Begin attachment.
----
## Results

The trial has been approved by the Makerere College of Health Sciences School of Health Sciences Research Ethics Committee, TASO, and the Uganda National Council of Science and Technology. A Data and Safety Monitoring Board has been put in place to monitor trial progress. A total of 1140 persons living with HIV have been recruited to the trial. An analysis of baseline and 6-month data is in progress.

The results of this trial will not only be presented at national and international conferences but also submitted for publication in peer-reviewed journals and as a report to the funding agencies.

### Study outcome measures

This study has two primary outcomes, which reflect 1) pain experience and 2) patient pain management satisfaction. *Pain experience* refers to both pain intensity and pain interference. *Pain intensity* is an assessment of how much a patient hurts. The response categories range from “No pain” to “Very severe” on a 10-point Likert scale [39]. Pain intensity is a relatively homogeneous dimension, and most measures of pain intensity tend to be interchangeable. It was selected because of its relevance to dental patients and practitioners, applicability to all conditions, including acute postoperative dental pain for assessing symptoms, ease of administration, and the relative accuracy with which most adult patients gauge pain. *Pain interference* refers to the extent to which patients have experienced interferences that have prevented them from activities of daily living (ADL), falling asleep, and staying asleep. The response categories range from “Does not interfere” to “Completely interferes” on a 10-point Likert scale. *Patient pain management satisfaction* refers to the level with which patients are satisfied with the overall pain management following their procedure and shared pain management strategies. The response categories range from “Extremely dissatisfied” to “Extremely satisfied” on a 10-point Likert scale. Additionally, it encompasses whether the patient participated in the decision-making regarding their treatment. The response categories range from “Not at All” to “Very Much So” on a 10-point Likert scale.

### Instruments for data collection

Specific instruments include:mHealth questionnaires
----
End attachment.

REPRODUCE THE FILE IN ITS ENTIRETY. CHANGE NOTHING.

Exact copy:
## Results

The trial has been approved by the Makerere College of Health Sciences School of Health Sciences Research Ethics Committee, TASO, and the Uganda National Council of Science and Technology. A Data and Safety Monitoring Board has been put in place to monitor trial progress. A total of 1140 persons living with HIV have been recruited to the trial. An analysis of baseline and 6-month data is in progress.

The results of this trial will not only be presented at national and international conferences but also submitted for publication in peer-reviewed journals and as a report to the funding agencies.

### Study outcome measures

This study has two primary outcomes, which reflect 1) pain experience and 2) patient pain management satisfaction. *Pain experience* refers to both pain intensity and pain interference. *Pain intensity* is an assessment of how much a patient hurts. The response categories range from “No pain” to “Very severe” on a 10-point Likert scale [39]. Pain intensity is a relatively homogeneous dimension, and most measures of pain intensity tend to be interchangeable. It was selected because of its relevance to dental patients and practitioners, applicability to all conditions, including acute postoperative dental pain for assessing symptoms, ease of administration, and the relative accuracy with which most adult patients gauge pain. *Pain interference* refers to the extent to which patients have experienced interferences that have prevented them from activities of daily living (ADL), falling asleep, and staying asleep. The response categories range from “Does not interfere” to “Completely interferes” on a 10-point Likert scale. *Patient pain management satisfaction* refers to the level with which patients are satisfied with the overall pain management following their procedure and shared pain management strategies. The response categories range from “Extremely dissatisfied” to “Extremely satisfied” on a 10-point Likert scale. Additionally, it encompasses whether the patient participated in the decision-making regarding their treatment. The response categories range from “Not at All” to “Very Much So” on a 10-point Likert scale.

### Instruments for data collection

Specific instruments include:mHealth questionnaires